WATCH: Speaking of iconic fashion magazines, Venus Williams joined fellow former world No. 1 Caroline Wozniacki as attendees at the famed Met Gala by Vogue.


A cover fit for a queen: Seven-time Grand Slam singles champion Venus Williams is Glamour UK's October cover star, and the former world No. 1's stylish photoshoot was paired with a wide-ranging interview with journalist Abigail Blackburn on where she's been and where she's going.

Published in the aftermath of what was likely Serena Williams' final US Open, the elder Williams sister speaks openly about a variety of topics, including the next chapter for her 23-time Grand Slam-winning sister. She says she's loved to watch Serena come into her own with her new venture capitalist effort, Serena Ventures.

Venus has long been building her personal brand, too: She created the clothing and beauty brand EleVen by Venus, Happy Viking protein shakes, and the interior design firm Vstarr interiors. She was also an executive producer on the recent film “King Richard," the Oscar-nominated biographical film about their father, Richard Williams, starring Will Smith.

Asked about whether or not the sisters' on-court competitiveness has fed into their off-court efforts, the 42-year-old Williams says it's, in fact, the opposite.

"It’s more of a motivation and when I see her doing great, it’s my success. It’s also motivating for me and lets me know I also can do that, and that’s how you have to look at other people’s success," she said.

"I love seeing people do great … I don’t like to see anyone fail. I like to see my opponents lose against me, but other than that, I like to ride that energy that other people bring with success. Serena has taught me so much and there’s so much you can learn just from being around greatness and that’s what she is – the greatest ever.”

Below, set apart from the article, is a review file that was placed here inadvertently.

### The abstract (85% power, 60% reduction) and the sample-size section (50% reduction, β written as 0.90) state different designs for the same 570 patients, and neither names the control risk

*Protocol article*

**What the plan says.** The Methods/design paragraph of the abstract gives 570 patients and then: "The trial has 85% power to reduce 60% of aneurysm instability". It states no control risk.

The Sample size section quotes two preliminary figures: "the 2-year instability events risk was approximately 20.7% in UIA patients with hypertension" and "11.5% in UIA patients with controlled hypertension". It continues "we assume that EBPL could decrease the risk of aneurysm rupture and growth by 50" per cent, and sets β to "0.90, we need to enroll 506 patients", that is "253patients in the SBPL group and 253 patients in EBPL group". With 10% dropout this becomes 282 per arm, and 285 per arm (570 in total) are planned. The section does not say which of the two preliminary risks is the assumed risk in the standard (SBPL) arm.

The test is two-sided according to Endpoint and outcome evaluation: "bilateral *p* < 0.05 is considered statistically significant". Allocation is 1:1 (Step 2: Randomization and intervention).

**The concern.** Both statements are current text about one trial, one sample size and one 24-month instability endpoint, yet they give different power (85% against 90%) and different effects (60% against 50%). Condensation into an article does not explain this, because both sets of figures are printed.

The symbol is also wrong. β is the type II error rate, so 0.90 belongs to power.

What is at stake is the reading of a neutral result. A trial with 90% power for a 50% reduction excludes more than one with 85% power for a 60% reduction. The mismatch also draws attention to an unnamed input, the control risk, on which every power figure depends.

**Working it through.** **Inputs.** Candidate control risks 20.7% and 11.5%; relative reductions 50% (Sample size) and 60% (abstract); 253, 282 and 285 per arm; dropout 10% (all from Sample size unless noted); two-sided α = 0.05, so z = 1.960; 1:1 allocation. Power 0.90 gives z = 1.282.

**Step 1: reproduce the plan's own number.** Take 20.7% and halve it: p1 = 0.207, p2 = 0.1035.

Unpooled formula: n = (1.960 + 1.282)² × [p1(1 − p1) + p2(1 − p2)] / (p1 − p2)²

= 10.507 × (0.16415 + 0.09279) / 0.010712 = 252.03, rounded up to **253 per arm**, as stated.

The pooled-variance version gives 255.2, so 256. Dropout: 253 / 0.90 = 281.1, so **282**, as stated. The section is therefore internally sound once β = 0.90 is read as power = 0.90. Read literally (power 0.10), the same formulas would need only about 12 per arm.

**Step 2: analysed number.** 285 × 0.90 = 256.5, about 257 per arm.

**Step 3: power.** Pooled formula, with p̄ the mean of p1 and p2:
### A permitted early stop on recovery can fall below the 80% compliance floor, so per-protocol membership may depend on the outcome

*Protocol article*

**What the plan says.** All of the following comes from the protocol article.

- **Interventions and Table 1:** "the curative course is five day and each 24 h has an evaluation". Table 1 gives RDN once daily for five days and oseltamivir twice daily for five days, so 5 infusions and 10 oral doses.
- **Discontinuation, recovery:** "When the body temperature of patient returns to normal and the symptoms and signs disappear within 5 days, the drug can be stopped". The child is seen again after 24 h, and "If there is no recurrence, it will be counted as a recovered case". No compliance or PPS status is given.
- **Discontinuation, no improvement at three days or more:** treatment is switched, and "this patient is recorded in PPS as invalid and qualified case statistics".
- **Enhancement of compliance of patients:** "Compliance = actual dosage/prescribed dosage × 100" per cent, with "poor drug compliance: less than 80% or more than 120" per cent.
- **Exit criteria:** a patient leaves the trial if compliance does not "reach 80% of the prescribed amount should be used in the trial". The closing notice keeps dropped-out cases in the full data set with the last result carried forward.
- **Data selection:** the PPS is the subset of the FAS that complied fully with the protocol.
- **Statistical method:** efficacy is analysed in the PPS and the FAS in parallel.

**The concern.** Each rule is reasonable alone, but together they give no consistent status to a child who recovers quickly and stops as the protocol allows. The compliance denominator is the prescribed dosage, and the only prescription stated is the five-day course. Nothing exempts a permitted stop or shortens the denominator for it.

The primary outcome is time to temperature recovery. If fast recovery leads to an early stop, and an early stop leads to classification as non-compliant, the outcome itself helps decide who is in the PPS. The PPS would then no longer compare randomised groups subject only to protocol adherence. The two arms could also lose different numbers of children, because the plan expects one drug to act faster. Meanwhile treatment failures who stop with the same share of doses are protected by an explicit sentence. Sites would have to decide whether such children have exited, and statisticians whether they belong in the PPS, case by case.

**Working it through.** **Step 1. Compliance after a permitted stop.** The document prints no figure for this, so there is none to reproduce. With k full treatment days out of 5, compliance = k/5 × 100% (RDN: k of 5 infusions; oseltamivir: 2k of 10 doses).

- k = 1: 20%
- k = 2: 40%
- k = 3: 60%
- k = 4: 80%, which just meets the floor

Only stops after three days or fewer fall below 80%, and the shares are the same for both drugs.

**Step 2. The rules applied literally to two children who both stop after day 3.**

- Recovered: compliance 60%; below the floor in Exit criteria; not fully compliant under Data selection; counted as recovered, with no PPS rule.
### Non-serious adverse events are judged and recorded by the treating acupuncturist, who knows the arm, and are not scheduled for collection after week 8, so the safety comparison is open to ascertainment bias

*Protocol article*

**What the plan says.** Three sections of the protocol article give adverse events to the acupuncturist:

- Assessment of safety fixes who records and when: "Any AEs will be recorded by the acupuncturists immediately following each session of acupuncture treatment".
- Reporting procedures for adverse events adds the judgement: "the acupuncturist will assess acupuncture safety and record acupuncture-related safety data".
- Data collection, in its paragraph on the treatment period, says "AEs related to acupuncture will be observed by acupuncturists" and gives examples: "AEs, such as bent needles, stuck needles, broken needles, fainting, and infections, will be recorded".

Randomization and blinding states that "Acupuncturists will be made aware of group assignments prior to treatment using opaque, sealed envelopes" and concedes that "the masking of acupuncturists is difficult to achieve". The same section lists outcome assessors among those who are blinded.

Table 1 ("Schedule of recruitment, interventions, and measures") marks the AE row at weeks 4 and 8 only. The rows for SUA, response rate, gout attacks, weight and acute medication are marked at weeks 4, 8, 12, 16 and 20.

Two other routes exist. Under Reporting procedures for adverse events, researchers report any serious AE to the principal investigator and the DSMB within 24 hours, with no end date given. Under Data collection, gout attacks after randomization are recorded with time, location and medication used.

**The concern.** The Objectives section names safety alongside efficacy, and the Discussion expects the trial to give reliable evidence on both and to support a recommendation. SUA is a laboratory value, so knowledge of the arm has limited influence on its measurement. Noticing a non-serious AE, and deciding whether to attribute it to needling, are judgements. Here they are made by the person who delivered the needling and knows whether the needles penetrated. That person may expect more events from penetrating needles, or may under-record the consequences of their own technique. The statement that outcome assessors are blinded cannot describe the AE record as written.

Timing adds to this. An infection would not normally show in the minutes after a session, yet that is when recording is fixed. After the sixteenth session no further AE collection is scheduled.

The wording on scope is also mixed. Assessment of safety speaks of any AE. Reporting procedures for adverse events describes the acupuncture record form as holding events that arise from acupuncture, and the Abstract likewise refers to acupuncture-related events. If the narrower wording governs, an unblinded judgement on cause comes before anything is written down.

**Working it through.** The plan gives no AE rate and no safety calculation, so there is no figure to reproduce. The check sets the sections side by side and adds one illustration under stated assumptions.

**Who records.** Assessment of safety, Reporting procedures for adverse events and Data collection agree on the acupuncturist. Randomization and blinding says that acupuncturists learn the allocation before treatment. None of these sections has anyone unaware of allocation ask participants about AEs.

Posing in Louis Vuitton, Valentino, Lacoste and Eleven by Venus for the shoot, Williams also discussed how she took up Billie Jean King's mantle in pursuit of equal prize money for women in tennis and beyond; how she and Serena changed the game for diversity, equity and inclusion; the importance of finding balance, setting boundaries and mental health; and more.


While she has no plans to retire from tennis just yet, Williams has built not just a Hall of Fame resume on-court, but revolutionized American culture off it. But, she says, 'legacy' is not a word that's on her mind very often. Instead, she likes to live in the present.

“It’s not something I think about,” she revealed. “I know that sounds crazy. Do people wake up and think about legacies? I’m in the ‘right now.' I’ve got a tournament coming I’m trying to play. ... What am I going to achieve in this moment?

"I’ve always been forward-looking and I think a legacy isn’t as important as just enjoying your life. I have enjoyed mine and I think I could do even better at that. So, that’s kind of my next thing, just to live a little and if you could give back and encourage others, that’s the best legacy.”

To read the full interview, click here.